Turn Your Free Time into Income with “Wang”, An AI/ML Platform by Chula Students

How wonderful would it be if we can make money in our free time while helping researchers enhance AI efficiency at the same time? This is the idea that came to the mind of two young engineers from Chulalongkorn University who successfully developed ‘Wang’ (Free), a multi-award-winning platform that matches your free time with business opportunities and creates benefits for society. Various innovation awards guarantee the platform is the best startup.

Do Passengers Want Self-driving Cars to Behave More or Less Like Them?

Researchers asked participants about their personal driving behaviors such as speed, changing lanes, accelerating and decelerating and passing other vehicles. They also asked them the same questions about their expectations of a self-driving car performing these very same tasks. The objective of the study was to examine trust and distrust to see if there is a relationship between an individual’s driving behaviors and how they expect a self-driving car to behave.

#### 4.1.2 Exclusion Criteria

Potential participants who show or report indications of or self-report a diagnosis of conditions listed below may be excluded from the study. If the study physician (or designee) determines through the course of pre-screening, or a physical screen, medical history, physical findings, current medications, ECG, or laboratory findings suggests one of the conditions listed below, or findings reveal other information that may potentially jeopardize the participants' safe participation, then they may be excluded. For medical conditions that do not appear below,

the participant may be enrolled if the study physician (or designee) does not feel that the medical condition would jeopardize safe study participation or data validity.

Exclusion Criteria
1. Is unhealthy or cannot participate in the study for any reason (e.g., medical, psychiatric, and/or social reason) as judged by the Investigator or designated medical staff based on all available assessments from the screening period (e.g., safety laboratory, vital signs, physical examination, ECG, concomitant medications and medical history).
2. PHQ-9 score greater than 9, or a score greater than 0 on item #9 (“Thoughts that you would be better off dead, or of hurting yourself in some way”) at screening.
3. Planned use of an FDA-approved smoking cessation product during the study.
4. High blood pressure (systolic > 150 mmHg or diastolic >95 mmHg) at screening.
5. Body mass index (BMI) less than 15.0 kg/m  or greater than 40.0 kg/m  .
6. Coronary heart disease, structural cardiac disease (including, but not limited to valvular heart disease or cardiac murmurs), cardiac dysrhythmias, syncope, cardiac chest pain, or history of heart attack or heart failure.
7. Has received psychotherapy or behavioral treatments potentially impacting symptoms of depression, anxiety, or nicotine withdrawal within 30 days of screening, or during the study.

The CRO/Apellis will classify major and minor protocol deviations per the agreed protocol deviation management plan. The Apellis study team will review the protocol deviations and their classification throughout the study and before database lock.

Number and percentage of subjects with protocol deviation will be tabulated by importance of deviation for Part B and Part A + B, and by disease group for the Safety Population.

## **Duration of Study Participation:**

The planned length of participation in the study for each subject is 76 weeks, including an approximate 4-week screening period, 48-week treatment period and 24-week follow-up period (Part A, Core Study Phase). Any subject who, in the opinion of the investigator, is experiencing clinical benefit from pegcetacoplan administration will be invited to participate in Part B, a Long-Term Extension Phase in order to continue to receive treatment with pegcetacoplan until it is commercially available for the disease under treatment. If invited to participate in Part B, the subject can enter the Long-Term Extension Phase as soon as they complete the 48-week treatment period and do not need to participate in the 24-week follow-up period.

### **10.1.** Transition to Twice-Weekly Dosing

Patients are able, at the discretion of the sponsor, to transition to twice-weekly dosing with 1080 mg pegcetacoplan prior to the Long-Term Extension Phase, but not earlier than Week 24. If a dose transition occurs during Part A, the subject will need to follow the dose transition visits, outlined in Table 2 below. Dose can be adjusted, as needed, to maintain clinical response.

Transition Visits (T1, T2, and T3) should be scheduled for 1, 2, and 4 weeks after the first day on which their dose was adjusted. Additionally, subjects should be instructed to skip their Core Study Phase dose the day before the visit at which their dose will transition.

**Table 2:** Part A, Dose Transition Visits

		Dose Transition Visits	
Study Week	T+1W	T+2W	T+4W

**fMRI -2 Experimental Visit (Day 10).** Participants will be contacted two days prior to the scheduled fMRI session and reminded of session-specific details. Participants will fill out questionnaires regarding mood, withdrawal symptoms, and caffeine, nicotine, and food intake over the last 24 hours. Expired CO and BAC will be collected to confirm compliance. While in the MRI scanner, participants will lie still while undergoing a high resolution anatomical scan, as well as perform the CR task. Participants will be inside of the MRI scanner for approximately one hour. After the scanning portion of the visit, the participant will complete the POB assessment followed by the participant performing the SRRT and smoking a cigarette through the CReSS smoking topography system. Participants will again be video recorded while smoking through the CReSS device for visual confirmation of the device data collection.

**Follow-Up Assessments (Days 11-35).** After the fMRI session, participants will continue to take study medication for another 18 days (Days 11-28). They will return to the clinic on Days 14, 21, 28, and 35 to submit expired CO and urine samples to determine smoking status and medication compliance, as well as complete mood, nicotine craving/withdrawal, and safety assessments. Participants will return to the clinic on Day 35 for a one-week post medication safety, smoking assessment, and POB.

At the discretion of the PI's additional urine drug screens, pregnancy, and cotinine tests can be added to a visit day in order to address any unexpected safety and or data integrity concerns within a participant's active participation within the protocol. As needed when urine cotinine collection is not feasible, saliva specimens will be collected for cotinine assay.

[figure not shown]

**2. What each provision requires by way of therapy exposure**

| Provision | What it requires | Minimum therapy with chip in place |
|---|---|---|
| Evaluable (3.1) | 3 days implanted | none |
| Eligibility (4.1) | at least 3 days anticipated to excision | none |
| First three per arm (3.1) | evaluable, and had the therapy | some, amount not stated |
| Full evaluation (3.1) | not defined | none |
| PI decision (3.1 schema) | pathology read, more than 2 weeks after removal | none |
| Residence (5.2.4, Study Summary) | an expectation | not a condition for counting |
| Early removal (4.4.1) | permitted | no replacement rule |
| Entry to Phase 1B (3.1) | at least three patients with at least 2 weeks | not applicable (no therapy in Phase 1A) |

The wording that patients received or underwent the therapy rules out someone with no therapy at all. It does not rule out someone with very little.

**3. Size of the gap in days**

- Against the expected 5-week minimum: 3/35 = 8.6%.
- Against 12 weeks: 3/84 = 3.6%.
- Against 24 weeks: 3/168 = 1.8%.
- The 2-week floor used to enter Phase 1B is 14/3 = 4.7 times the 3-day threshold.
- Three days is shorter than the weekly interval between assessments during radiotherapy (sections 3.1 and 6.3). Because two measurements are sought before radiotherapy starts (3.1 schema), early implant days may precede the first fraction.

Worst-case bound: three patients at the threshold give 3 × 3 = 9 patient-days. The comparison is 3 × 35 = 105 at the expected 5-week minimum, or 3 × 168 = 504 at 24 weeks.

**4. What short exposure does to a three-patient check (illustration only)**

Artificial Intelligence aids in discovery of new prognostic biomarkers for breast cancer

Scientists at Case Western Reserve University have used Artificial Intelligence (AI) to identify new biomarkers for breast cancer that can predict whether the cancer will return after treatment—and which can be identified from routinely acquired tissue biopsy samples of early-stage breast cancer.

NSF makes $20 Million investment in Optimization-focused AI Research Institute led by UC San Diego

The National Science Foundation (NSF) announced today an investment of $220 million to establish 11 artificial intelligence (AI) institutes, each receiving $20 million over five years. One of these, The Institute for Learning-enabled Optimization at Scale (TILOS), will be led by the University of California San Diego.

Appropriate Technologies: The COVID-19-Era Heroes Yet to Come to “Center Stage”